Israel has beautiful beaches especially on the Mediterranean Sea shoreline. Blue waters and the softest possible sand will make sure you spend entire days here. See the best of the Mediterranean Sea in Tel Aviv and nearby coastal cities.
Apart from the rich history, there is so much of street art, fashion and culture at every corner that you will not have enough of it whatever the duration of your stay. From the shuks to the graffitis to the designer cafes and millions of galleries- there’s culture oozing at every nook and cranny. Also, contrary to common belief, Tel Aviv is one of the most liberal cities in the world. You could wear absolutely anything (or nothing) on the roads and no one would bat an eyelid. Israel is also extremely LGBTQ friendly with some calling it the unofficial gay capital of the Middle East!
This definitely needs a separate post! Israel has a burgeoning food scene like no other country. Whether it is Middle Eastern cuisine or Jewish fare or authentic International spreads- you name it and you’ll find it there. Tel Aviv is also very vegetarian and vegan friendly. Many restaurants have entire menus dedicated to vegetarians. Whether it is lip smacking street food or fine dine, they have it all. My favourites- Shakshouka, the Jewish Challah, Sufaniyot, Rose Malabi and the anise flavoured liqueur- Arak!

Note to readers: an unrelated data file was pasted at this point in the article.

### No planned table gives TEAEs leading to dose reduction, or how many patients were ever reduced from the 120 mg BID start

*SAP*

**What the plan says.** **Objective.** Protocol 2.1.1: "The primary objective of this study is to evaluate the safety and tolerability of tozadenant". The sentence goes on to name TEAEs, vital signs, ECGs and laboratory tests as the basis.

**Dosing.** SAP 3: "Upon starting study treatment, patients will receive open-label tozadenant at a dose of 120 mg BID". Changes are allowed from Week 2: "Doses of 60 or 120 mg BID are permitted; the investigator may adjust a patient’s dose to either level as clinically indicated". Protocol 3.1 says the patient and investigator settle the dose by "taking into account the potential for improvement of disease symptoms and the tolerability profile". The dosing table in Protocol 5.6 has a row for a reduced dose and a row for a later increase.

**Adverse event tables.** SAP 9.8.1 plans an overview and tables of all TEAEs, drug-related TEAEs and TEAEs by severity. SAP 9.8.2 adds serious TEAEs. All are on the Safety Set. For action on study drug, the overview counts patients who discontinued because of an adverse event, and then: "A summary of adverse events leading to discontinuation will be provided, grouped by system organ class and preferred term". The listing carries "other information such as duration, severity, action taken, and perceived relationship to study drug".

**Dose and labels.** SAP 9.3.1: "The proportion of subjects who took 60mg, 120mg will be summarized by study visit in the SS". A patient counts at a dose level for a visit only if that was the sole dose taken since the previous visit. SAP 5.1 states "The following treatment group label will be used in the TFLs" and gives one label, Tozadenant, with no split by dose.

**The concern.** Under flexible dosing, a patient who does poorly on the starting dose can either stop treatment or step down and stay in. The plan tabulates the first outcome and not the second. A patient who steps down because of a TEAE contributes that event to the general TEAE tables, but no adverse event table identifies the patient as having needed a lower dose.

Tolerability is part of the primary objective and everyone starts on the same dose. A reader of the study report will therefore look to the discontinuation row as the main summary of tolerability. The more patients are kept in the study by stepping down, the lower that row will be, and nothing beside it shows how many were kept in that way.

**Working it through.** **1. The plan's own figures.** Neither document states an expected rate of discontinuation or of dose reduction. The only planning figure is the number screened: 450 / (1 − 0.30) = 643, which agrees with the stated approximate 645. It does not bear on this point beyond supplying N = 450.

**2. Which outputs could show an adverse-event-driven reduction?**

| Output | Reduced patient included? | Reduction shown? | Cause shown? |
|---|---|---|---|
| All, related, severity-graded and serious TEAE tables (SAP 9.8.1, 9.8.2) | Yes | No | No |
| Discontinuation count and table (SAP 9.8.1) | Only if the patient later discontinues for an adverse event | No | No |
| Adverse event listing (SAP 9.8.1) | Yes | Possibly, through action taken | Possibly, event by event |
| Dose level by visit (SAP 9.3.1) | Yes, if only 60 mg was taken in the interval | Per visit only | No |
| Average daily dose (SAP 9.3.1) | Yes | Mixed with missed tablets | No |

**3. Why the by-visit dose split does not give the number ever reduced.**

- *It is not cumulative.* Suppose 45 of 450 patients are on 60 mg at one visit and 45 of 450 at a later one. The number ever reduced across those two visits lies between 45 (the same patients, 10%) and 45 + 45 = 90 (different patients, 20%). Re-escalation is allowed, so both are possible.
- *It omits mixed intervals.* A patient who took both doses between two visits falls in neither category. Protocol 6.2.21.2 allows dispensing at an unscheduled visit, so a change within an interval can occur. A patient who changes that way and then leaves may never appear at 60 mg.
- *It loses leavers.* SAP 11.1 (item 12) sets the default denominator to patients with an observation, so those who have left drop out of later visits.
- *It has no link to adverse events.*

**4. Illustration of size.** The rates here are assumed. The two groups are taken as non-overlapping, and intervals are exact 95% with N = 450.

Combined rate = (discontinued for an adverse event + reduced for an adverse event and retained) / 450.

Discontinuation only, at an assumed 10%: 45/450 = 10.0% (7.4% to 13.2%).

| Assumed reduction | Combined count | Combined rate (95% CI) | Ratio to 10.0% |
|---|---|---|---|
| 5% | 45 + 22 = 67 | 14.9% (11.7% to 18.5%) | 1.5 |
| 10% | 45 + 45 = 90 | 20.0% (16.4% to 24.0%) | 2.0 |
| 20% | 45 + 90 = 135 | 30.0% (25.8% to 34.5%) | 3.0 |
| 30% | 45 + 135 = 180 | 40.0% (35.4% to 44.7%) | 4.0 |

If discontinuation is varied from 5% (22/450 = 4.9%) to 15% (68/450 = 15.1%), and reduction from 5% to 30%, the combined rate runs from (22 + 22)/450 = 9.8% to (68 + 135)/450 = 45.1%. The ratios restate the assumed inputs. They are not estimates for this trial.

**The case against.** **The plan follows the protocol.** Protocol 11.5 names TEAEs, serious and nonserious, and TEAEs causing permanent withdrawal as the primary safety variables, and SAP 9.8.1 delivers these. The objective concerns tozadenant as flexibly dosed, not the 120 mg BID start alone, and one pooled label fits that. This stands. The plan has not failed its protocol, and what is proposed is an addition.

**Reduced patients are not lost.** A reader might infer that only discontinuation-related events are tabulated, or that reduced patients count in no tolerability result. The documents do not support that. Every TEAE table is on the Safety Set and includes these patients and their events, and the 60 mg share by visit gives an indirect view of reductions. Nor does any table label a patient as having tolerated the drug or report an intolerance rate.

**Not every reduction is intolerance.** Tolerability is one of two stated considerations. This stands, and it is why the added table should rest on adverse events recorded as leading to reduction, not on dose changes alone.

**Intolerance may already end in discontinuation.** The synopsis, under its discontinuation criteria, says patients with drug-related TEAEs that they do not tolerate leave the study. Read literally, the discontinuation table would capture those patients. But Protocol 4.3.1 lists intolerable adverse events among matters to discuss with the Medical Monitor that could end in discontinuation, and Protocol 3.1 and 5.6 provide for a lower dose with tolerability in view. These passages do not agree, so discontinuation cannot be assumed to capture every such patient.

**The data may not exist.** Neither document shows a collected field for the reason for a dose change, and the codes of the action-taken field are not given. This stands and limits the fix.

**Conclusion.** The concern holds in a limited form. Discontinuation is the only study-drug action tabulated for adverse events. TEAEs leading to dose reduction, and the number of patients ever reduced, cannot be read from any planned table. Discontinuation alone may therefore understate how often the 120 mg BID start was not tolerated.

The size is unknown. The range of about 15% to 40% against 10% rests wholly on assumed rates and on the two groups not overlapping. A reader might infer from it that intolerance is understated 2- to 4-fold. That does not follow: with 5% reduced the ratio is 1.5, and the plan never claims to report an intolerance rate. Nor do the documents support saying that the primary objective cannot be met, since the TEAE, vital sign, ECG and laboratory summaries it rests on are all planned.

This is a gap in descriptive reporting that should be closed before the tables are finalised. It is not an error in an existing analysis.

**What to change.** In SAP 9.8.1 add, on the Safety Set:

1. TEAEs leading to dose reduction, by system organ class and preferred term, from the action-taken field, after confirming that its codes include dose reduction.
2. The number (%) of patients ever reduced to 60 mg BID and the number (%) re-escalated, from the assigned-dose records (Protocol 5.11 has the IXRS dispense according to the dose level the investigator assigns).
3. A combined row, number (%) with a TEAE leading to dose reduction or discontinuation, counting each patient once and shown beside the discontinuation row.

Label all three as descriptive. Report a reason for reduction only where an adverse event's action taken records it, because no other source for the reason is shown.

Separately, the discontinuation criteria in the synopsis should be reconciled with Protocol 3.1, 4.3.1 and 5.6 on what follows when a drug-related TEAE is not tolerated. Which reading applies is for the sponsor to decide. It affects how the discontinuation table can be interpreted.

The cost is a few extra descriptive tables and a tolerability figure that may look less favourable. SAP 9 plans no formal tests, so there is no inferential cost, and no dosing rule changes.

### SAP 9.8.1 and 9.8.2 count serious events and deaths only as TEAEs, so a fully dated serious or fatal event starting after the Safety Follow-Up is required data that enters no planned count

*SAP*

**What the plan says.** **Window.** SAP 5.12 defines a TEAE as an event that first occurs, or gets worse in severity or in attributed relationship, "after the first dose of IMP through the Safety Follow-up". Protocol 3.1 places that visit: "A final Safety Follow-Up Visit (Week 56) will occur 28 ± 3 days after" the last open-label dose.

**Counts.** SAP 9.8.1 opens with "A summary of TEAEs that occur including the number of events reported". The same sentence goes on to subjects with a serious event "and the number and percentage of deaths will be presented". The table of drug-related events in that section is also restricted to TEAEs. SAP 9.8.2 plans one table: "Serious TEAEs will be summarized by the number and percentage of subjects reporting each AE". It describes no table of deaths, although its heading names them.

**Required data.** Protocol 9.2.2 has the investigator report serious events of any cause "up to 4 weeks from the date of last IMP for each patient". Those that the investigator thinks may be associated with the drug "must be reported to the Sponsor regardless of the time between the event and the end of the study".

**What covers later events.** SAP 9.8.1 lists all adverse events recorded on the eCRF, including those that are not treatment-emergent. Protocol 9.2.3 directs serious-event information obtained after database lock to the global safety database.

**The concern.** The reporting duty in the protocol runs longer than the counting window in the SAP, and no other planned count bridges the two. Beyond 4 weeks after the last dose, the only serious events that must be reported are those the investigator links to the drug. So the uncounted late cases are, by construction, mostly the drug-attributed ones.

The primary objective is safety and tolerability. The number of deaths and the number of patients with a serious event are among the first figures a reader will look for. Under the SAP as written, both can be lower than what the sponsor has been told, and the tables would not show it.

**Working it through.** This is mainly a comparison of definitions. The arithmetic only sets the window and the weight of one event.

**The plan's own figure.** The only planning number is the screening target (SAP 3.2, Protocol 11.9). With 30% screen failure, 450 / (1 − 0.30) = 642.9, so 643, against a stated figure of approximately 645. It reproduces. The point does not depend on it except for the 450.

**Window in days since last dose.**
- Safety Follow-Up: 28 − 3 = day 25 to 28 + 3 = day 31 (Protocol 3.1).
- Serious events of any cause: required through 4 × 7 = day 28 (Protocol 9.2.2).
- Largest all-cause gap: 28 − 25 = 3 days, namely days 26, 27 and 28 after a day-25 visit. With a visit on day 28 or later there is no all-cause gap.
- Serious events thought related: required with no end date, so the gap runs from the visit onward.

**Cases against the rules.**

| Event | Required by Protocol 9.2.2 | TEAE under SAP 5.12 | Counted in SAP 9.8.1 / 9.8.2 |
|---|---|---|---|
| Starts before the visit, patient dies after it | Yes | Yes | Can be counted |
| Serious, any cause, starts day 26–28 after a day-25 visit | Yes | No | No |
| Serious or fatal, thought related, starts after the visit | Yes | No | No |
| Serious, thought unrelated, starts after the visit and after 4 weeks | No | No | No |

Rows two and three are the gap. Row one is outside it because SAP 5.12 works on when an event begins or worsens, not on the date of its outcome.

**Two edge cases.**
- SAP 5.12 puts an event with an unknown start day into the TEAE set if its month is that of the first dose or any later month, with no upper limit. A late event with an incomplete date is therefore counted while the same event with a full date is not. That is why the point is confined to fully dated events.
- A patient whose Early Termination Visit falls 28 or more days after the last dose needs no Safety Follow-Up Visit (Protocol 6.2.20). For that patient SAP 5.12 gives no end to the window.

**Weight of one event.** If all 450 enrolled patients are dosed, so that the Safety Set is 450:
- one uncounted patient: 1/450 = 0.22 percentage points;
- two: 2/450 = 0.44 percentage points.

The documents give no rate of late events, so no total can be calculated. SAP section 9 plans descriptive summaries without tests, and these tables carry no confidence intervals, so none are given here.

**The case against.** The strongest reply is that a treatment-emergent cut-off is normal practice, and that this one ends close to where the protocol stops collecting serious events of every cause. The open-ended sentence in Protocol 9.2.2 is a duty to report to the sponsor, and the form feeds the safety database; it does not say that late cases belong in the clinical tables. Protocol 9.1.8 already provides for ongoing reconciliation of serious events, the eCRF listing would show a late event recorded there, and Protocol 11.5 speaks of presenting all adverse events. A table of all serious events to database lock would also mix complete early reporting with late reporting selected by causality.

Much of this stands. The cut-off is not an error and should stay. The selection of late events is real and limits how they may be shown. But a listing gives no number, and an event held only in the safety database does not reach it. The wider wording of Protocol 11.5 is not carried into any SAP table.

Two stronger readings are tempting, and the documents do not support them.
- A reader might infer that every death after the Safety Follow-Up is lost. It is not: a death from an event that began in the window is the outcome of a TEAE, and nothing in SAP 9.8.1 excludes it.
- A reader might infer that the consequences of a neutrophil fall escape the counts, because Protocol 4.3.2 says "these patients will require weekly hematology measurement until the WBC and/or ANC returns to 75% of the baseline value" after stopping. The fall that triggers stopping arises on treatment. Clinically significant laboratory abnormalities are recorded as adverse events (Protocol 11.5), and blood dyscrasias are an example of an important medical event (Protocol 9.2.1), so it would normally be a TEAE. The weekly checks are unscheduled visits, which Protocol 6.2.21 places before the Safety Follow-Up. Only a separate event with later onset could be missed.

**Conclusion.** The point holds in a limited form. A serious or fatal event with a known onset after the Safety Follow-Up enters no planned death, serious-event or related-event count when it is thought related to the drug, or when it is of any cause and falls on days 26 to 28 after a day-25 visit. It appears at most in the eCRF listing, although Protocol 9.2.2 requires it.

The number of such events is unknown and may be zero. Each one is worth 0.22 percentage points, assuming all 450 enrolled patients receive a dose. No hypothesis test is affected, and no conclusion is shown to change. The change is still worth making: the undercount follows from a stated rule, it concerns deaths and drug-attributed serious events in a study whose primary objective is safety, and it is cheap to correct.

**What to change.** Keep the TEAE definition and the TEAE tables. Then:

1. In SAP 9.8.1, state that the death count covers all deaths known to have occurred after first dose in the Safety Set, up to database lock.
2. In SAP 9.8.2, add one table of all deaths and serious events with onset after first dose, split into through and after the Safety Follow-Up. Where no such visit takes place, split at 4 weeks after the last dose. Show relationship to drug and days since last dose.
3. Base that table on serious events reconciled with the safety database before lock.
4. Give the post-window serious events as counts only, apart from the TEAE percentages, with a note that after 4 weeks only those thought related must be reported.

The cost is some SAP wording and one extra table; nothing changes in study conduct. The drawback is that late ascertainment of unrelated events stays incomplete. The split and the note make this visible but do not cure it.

Dogs, Cats, Playgrounds
Did you know Israel has the highest density of pet dogs in the world! I kid you not. Israelis are extremely pet loving people and we saw it every second of every day. Whether it was our neighbours in the apartment building or passers by on the roads or fellow beach bums, everyone had a dog or five in tow. Iy ofcourse had a great time. She would stop every few minutes because she would either spot a dog or one of the thousands of stray cats (There is an interesting story about how Israel has so many stray cats but I can assure you, you will spot one in every corner) and would want to play with them. Her days started and ended with: “can I per your dog please”!